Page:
Ruta Smith

Restaurants rely on community and closeness. There’s comfort in winding down at a local bar or crowding into a table where you’re likely to strike up a conversation with your neighbors. This dining landscape, however, is in the throes of change due to the coronavirus.

Some restaurants and bars are equipped to push through a time when many tables are missing, while others won’t be the same half full. Regardless, many are anxious about their short-term futures. To get a full picture of how the industry is preparing to handle the realities of distanced dining, we spoke with the chefs, restaurateurs and workers dealing with these drastic changes.

“I don’t think it’s feasible for a lot of restaurants to operate at 30 or even 50 percent capacity,” said Joey Ryan, co-owner of Tu and Xiao Bao Biscuit, two hip downtown restaurants that have relied on takeout since the start of the pandemic.


“I’ve spent more on to-go boxes than alcohol over the last two months. If you take some of our tables out, then you are erasing an already slim margin.”

After being forced to halt sit-down meals for months, restaurants have been allowed to resume distanced outdoor dining as well as limited dine-in service.

According to Ryan, the timing of the cautious reopening poses a challenge for restaurant owners. “If we rely on March through August for the bulk of our revenue and we are expected to operate at the equivalent of a medium September for the next eight months, it will be really difficult.”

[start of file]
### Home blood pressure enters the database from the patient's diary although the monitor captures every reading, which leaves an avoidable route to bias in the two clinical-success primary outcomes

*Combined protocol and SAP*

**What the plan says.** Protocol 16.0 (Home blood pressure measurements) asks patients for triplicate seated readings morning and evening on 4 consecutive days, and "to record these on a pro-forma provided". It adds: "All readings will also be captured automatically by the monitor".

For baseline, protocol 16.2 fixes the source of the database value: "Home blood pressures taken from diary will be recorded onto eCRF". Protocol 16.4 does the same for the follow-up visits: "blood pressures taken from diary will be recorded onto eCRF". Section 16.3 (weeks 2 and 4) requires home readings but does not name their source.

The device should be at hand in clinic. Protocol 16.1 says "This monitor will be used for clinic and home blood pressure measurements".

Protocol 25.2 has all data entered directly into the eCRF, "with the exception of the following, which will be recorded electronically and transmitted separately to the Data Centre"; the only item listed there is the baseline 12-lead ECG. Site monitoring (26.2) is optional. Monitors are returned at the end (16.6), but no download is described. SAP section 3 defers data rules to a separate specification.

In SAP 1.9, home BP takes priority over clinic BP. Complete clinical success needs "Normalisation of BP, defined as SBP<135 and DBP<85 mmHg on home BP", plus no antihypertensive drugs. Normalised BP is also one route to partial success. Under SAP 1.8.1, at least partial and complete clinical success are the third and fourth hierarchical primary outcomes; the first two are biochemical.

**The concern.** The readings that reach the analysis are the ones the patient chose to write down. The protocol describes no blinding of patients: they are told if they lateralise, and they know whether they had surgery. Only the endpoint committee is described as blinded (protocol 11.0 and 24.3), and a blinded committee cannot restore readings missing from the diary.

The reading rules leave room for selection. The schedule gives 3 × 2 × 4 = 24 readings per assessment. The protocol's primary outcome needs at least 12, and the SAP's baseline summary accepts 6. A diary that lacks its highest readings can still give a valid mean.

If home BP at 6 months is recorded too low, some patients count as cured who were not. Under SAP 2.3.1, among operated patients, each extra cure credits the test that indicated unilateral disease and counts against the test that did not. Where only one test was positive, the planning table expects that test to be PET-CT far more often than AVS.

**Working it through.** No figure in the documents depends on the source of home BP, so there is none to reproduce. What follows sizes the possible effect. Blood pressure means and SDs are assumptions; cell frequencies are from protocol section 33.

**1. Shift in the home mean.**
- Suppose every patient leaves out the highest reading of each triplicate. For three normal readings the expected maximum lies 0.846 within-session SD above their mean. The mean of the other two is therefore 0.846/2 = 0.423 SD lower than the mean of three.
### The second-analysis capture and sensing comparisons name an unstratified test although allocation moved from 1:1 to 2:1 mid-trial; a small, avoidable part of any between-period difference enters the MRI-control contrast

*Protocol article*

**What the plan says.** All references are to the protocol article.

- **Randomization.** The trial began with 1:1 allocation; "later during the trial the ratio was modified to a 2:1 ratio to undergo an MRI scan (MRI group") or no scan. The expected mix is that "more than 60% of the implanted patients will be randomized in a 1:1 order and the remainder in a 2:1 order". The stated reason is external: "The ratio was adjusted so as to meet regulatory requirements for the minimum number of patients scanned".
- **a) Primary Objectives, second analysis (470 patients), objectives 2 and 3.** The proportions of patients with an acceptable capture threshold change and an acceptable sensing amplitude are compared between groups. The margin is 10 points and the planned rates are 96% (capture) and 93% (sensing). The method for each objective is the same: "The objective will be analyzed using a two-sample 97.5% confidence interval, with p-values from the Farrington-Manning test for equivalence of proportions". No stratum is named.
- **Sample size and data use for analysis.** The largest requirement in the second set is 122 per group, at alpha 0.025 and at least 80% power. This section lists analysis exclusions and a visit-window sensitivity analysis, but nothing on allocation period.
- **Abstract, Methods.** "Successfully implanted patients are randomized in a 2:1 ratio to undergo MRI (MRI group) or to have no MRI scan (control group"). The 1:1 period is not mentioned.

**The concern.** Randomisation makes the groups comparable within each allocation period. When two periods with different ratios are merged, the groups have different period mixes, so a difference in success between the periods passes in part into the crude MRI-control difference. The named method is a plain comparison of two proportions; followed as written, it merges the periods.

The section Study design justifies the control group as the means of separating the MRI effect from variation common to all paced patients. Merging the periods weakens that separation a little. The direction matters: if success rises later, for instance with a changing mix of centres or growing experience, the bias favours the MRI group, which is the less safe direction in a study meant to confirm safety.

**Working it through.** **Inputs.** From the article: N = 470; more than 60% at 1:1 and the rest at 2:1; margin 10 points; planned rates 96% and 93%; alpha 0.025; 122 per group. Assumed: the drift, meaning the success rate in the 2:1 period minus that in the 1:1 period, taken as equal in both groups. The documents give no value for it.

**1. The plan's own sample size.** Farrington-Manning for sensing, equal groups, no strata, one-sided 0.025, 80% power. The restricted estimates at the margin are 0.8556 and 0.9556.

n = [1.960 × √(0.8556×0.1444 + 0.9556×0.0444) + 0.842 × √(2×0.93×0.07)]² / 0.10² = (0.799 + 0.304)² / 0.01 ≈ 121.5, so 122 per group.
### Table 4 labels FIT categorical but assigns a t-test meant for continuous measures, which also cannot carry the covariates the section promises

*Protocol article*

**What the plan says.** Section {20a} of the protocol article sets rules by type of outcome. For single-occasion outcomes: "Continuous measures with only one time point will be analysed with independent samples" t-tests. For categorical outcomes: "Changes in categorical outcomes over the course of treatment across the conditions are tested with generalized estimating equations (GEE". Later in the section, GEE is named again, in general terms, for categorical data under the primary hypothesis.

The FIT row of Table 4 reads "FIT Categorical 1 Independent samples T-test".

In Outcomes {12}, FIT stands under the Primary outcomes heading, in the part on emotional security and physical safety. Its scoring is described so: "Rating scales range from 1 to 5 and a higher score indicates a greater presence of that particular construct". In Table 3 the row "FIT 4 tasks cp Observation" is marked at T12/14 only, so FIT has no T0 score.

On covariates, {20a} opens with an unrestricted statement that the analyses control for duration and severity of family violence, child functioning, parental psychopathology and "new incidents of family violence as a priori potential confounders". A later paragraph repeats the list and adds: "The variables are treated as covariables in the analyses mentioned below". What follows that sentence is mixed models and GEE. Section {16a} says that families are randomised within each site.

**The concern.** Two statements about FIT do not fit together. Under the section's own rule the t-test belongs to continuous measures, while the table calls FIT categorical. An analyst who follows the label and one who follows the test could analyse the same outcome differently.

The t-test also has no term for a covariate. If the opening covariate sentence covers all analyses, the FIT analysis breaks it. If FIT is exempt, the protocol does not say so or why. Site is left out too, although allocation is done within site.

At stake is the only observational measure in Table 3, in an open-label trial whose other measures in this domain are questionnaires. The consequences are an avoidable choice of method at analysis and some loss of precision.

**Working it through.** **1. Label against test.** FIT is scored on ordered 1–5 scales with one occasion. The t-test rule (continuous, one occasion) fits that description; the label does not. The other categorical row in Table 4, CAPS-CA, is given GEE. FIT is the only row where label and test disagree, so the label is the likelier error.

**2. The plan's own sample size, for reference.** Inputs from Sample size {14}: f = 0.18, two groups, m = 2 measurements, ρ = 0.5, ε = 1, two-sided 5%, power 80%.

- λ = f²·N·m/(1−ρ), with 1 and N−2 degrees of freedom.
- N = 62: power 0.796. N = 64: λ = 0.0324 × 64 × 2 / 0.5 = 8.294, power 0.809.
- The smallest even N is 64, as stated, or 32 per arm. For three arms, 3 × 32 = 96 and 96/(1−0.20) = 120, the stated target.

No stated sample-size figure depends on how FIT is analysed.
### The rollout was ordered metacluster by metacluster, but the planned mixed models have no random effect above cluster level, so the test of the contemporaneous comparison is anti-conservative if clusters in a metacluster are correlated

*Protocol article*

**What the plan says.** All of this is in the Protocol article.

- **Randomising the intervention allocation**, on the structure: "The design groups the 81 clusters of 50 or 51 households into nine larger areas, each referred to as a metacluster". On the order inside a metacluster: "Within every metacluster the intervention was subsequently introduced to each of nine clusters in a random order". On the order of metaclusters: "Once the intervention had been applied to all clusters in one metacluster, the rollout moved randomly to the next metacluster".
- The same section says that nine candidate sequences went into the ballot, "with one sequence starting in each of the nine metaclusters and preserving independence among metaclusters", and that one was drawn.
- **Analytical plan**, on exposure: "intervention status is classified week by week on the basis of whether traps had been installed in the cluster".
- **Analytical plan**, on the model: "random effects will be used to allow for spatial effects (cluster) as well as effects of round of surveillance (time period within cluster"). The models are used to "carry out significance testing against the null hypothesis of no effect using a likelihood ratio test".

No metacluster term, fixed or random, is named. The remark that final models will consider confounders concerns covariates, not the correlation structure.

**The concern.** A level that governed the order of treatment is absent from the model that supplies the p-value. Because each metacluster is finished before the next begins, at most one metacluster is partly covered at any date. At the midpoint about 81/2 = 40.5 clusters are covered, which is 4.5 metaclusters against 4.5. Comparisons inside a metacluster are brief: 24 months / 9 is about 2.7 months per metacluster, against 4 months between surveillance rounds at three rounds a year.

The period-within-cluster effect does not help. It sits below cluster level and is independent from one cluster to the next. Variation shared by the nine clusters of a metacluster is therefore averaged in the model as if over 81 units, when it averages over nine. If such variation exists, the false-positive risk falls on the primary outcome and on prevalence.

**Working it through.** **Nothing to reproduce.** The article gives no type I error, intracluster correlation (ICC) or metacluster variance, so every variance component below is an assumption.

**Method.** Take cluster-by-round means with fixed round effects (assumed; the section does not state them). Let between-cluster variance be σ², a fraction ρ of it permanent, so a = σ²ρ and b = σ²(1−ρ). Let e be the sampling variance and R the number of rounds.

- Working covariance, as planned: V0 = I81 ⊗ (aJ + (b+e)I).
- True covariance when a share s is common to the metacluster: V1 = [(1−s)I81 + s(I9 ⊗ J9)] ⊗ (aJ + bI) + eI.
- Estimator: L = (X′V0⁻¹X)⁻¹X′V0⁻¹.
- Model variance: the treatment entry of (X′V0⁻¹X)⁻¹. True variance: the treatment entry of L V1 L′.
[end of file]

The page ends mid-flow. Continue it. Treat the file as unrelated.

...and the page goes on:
If the pandemic stretches on, many establishments could be in trouble. A recent survey showed 71 percent of restaurants with profit margins under 10 percent over the last year, according to the James Beard Foundation. With fixed costs such as labor, inventory, payroll, rent and credit card processing fees, even small amounts of lost revenue could be devastating.

Nico Romo, chef and owner of NICO, said his Mount Pleasant eatery was able to break even by just offering takeout, in part because he didn’t collect a paycheck for over two months. Romo knows that isn’t a sustainable solution.


“I already went into debt to start a restaurant, and I don’t want to go into more debt to reopen,” Romo said. “It’s a survival mode that everyone has to get into. It’s not cheap to do things right.”

While many local establishments were forced to furlough their employees at the onset of the pandemic, Romo decided to keep his managerial team on board and continued health benefits for his out-of-work hourly employees.

“Nico has family in France, so he was able to be proactive and see things two weeks in advance,” said NICO sous chef Matt Ward.

But each time state leaders tighten or loosen restrictions, restaurants are forced to rethink their models yet again.


“When the coronavirus hit, we essentially opened an entirely new restaurant,” Ward said. “As soon as they opened patios, we saw a steady decline in business.”